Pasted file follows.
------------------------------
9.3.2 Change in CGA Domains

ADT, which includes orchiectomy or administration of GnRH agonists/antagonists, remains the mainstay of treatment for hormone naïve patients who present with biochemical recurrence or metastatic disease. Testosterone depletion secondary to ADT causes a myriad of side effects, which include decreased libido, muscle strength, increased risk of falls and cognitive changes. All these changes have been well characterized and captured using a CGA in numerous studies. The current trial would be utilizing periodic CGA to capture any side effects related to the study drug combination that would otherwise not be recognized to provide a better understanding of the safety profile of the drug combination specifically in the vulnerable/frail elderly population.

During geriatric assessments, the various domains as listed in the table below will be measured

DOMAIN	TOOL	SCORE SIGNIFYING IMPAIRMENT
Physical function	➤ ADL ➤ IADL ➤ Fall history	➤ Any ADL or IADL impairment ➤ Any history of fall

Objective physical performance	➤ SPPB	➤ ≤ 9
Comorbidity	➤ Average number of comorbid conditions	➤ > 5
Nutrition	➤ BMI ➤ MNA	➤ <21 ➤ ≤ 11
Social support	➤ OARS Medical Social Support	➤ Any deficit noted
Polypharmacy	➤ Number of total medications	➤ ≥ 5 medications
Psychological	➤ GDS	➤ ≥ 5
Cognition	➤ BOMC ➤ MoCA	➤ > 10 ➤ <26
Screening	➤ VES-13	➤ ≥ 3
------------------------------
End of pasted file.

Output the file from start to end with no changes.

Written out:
9.3.2 Change in CGA Domains

ADT, which includes orchiectomy or administration of GnRH agonists/antagonists, remains the mainstay of treatment for hormone naïve patients who present with biochemical recurrence or metastatic disease. Testosterone depletion secondary to ADT causes a myriad of side effects, which include decreased libido, muscle strength, increased risk of falls and cognitive changes. All these changes have been well characterized and captured using a CGA in numerous studies. The current trial would be utilizing periodic CGA to capture any side effects related to the study drug combination that would otherwise not be recognized to provide a better understanding of the safety profile of the drug combination specifically in the vulnerable/frail elderly population.

During geriatric assessments, the various domains as listed in the table below will be measured

DOMAIN	TOOL	SCORE SIGNIFYING IMPAIRMENT
Physical function	➤ ADL ➤ IADL ➤ Fall history	➤ Any ADL or IADL impairment ➤ Any history of fall

Objective physical performance	➤ SPPB	➤ ≤ 9
Comorbidity	➤ Average number of comorbid conditions	➤ > 5
Nutrition	➤ BMI ➤ MNA	➤ <21 ➤ ≤ 11
Social support	➤ OARS Medical Social Support	➤ Any deficit noted
Polypharmacy	➤ Number of total medications	➤ ≥ 5 medications
Psychological	➤ GDS	➤ ≥ 5
Cognition	➤ BOMC ➤ MoCA	➤ > 10 ➤ <26
Screening	➤ VES-13	➤ ≥ 3